Friday, June 7, 2013
Mets, Yankees draft familiar names
NEW YORK --
The New York Mets found a familiar name during the second day of the Major League Baseball draft on Friday. University of Connecticut infielder L.J. Mazzilli, son of Lee, was drafted by the Mets in the fourth round -- 40 years after the elder Mazzilli was a first-round pick of New York.
LJ Mazzilli helped lead the Huskies to the Big East tournament title and an automatic berth to the NCAA tournament. He hit a team-best .354 with six home runs, 51 RBIs and 29 stolen bases.
"I'm so excited to be able to have the opportunity that my Dad had 40 years ago," the younger Mazzilli said during a conference call. "I'm looking forward to making my own name out there and carrying my last name with a lot of pride."
The Yankees also went after famous bloodlines, drafting University of Michigan outfielder Michael O'Neill, nephew of Paul, in the third round.
"Congrats to my nephew Michael O'Neill," Paul O'Neill wrote on his Twitter page. "Drafted by the Yankees today!!!"
It's the second time Michael O'Neill was drafted by the Yankees after being selected in the 42nd round out of high school in 2010. He led the Wolverines in batting average (.356), slugging percentage (.498), on-base percentage (.396), runs scored (46), hits (85), doubles (17), home runs (5) and stolen bases (23) this season.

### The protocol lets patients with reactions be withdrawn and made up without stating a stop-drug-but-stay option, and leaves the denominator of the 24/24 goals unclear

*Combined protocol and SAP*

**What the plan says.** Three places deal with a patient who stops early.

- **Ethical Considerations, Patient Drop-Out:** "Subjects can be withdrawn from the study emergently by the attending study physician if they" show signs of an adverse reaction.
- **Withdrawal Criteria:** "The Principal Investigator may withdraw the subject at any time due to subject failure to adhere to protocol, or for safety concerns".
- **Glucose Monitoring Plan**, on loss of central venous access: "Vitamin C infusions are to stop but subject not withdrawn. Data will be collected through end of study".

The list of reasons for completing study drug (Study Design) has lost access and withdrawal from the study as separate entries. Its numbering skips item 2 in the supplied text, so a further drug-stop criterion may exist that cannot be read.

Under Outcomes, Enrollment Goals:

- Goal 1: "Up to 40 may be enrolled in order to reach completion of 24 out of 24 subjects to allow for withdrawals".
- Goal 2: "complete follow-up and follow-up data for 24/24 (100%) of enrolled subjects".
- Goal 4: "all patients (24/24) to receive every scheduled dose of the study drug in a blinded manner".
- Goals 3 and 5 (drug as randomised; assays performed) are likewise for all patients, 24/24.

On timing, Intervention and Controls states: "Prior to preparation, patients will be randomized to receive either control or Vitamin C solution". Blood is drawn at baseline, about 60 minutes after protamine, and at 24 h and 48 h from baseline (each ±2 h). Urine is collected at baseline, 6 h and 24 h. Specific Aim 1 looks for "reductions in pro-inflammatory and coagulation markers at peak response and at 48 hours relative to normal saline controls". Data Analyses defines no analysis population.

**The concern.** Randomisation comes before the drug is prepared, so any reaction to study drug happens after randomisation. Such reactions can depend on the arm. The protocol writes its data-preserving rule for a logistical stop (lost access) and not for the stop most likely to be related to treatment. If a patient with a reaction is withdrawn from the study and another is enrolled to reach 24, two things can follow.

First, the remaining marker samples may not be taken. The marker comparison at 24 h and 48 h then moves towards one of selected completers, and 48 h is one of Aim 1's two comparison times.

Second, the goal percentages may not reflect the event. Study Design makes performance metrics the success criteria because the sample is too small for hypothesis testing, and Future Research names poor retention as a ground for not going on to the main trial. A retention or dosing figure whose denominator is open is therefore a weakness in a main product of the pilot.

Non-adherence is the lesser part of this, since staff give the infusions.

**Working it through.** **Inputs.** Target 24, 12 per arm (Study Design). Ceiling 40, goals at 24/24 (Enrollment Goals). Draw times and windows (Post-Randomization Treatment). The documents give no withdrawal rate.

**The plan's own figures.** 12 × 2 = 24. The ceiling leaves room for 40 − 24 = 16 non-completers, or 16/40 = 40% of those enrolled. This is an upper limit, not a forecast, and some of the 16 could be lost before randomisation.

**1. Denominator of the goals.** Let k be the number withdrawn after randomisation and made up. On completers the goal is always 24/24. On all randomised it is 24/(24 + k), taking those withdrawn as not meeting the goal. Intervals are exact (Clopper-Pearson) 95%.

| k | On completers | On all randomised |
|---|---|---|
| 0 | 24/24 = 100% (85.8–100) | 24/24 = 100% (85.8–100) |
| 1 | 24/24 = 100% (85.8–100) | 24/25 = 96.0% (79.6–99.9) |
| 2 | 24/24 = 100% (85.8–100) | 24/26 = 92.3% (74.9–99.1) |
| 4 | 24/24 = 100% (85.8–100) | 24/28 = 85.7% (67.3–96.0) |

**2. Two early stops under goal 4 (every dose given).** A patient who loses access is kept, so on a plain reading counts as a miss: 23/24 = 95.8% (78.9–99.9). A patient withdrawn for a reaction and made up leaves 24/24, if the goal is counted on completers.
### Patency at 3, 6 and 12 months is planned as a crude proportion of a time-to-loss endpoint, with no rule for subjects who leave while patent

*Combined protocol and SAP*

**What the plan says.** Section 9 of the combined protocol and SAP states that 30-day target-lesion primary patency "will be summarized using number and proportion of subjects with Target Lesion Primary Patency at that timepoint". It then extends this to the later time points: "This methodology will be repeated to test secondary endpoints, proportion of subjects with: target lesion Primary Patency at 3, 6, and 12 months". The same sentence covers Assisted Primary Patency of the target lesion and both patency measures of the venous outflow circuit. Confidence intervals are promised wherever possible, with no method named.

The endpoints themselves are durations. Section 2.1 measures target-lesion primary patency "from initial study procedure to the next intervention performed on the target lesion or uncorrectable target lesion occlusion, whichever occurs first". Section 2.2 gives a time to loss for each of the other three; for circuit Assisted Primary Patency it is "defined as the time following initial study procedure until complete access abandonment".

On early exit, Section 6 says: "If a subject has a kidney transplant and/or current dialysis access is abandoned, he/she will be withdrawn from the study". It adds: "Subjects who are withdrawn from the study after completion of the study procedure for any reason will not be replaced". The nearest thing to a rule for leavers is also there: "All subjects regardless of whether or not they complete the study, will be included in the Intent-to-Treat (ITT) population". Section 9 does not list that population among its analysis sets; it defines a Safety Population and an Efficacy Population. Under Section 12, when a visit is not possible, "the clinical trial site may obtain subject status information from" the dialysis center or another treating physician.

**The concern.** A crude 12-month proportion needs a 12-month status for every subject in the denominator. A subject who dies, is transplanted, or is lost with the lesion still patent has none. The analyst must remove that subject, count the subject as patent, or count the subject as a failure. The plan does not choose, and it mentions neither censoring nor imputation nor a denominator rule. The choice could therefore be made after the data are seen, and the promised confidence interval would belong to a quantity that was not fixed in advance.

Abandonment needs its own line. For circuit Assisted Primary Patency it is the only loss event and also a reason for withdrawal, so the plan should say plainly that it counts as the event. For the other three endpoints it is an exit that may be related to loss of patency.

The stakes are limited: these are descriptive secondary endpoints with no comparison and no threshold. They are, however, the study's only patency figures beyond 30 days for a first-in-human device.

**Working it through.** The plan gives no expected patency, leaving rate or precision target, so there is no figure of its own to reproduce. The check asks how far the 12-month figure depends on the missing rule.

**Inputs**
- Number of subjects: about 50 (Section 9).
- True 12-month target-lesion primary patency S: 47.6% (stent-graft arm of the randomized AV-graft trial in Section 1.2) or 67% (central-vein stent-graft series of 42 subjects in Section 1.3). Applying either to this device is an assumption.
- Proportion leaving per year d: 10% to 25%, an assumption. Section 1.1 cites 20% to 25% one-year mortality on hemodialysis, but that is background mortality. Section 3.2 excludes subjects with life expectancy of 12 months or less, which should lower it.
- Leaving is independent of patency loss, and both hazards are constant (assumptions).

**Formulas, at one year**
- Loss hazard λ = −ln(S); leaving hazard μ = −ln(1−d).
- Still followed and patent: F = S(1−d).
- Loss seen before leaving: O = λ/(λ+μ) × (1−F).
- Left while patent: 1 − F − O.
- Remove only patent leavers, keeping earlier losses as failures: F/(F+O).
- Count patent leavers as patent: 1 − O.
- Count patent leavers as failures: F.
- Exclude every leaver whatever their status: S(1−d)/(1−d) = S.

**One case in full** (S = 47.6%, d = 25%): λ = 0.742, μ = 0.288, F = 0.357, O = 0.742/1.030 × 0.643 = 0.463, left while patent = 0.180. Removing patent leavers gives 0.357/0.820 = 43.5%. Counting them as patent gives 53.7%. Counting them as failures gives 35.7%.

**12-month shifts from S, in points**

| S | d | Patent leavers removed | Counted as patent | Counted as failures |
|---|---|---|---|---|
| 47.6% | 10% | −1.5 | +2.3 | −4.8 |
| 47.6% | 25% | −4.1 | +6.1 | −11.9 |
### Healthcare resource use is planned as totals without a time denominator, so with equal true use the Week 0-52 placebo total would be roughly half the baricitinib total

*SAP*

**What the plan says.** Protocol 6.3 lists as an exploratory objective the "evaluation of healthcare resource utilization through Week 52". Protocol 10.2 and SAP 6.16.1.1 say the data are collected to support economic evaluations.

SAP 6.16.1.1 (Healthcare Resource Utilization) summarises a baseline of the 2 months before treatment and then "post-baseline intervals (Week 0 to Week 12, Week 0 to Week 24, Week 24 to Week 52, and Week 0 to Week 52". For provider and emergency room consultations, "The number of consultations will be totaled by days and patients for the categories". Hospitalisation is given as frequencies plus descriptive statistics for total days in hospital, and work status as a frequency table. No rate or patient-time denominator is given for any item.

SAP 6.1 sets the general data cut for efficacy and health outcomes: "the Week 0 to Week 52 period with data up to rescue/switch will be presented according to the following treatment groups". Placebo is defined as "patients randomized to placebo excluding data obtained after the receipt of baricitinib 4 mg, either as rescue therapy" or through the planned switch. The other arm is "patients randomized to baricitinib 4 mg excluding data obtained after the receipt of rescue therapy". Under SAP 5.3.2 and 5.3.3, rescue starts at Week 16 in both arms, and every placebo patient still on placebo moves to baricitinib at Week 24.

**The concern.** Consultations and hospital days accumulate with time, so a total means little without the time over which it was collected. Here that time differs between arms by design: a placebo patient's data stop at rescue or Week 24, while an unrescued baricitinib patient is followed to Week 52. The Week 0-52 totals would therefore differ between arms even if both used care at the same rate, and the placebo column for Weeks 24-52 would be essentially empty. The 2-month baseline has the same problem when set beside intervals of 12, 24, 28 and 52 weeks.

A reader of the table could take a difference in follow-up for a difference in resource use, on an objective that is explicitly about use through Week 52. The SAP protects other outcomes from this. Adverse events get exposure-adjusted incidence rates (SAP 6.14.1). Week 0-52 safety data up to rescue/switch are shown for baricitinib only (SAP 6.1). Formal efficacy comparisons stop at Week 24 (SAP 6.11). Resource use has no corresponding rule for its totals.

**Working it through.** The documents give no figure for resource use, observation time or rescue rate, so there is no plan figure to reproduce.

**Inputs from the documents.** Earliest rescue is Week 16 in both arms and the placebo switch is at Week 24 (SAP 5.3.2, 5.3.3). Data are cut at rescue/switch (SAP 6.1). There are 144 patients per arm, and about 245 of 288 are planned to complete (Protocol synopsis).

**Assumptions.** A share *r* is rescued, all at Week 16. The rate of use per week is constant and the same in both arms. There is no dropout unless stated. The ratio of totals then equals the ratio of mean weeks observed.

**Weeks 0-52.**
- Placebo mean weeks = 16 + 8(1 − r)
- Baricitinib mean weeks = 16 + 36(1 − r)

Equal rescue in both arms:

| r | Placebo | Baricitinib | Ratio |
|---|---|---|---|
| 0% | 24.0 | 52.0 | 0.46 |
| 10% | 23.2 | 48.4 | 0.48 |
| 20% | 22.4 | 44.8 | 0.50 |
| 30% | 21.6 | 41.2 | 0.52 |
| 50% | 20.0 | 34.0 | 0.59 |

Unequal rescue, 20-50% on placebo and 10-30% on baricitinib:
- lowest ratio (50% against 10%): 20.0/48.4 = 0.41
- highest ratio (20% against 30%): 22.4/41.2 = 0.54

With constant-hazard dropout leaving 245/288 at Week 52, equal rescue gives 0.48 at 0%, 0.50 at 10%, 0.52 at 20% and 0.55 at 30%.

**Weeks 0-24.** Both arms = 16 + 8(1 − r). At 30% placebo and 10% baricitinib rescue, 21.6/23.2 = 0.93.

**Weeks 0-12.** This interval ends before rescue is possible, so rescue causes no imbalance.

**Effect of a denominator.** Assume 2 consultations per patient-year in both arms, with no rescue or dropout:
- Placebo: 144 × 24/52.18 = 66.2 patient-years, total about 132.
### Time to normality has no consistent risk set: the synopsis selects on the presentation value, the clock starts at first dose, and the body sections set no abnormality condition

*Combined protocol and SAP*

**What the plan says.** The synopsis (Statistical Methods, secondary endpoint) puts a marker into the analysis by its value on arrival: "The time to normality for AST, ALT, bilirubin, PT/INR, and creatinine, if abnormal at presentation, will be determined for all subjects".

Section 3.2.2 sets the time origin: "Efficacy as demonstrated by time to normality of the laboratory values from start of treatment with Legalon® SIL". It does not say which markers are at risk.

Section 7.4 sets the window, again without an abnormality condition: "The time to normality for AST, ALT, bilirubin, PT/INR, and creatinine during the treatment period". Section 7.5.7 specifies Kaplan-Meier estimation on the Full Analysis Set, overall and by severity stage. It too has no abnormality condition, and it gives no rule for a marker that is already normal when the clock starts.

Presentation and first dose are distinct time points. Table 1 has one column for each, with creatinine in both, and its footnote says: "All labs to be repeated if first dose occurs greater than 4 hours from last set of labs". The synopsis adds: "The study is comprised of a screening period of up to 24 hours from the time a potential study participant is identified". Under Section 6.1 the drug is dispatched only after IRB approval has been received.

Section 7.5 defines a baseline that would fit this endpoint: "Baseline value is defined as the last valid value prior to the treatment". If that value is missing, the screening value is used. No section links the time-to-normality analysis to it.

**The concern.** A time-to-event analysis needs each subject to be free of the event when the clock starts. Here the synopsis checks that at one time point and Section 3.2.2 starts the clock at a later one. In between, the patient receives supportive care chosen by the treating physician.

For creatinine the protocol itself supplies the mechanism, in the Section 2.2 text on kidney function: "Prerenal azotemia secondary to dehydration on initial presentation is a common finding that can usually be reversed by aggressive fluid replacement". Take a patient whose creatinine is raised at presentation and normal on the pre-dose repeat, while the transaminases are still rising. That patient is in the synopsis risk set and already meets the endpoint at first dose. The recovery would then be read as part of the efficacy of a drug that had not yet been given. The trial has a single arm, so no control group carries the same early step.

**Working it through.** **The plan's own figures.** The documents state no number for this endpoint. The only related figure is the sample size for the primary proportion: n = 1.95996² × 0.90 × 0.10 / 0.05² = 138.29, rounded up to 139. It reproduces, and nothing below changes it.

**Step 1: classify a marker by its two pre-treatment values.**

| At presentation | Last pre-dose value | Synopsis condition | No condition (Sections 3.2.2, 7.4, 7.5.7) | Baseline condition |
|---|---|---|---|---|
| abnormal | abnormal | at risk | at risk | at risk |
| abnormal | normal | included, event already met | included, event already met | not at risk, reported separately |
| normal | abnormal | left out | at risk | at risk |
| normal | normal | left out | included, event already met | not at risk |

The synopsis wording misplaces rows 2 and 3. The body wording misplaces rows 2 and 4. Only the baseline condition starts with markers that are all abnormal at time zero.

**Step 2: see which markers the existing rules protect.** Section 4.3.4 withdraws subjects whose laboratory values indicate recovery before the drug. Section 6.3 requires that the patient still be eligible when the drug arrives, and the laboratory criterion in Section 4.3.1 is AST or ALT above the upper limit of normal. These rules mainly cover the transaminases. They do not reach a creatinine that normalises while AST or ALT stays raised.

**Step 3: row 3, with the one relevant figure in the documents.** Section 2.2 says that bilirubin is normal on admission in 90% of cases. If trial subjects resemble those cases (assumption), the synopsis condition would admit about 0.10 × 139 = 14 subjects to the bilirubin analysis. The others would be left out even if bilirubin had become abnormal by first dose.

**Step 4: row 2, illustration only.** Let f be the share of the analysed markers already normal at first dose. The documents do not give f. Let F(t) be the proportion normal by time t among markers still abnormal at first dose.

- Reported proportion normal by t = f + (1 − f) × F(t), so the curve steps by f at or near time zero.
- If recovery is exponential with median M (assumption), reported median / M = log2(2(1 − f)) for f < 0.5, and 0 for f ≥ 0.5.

Coastal Carolina outfielder Jacob May, son of Lee May Jr. and grandson of Lee May, was also selected in the third round.
Northwestern right-hander Luke Farrell, son of Red Sox manager John Farrell, was drafted by the Kansas City Royals in the sixth round.
Georgia Tech outfielder Kyle Wren was taken in the eighth round by the Atlanta Braves, whose general manager is his father Frank.
Cal State Fullerton catcher Chad Wallach, the son of former All-Star third baseman Tim Wallach, was drafted in the fifth round by the Miami Marlins.
The wait finally ended for Jon Denney, an Oklahoma high school catcher who was drafted 81st overall by Boston after being the only one of nine prospects in attendance at the draft site at MLB Network Studios in Secaucus, N.J., on Thursday night not selected.
"This is awesome," Denney wrote on Twitter shortly after being drafted. "I have been a Red Sox fan my whole life! Ever since I started watching MLB baseball, now I'm a part of their organization!"
Rounds 3-10 were held via conference call with each team, with rounds 11-40 to be completed Saturday.
Chad Jones' NFL career was cut short, so now the former safety is giving baseball another shot.
Jones, a third-round pick of the New York Giants in 2010, was selected by the Cincinnati Reds as a left-handed pitcher in the ninth round.
Jones was a two-sport star at LSU and chose football, but never played for the Giants after severely injuring his left leg in a car accident two months after he was drafted by New York. Both his tibia and fibula were shattered, and his arteries and nerves were left exposed.
He has been rehabilitating since, but was waived by the Giants in May 2012 after he failed a physical. So, Jones recently turned his attention back to baseball, and apparently impressed the Reds enough in an open tryout for them to draft him. It's the third time Jones, who pitched and played outfield at LSU, has been selected in the baseball draft.
Houston selected Stanford pitcher Mark Appel with the No. 1 overall pick Thursday night. The Astros opened the second day by taking another college pitcher, drafting University of North Carolina left-hander Kent Emanuel with the first pick of the third round.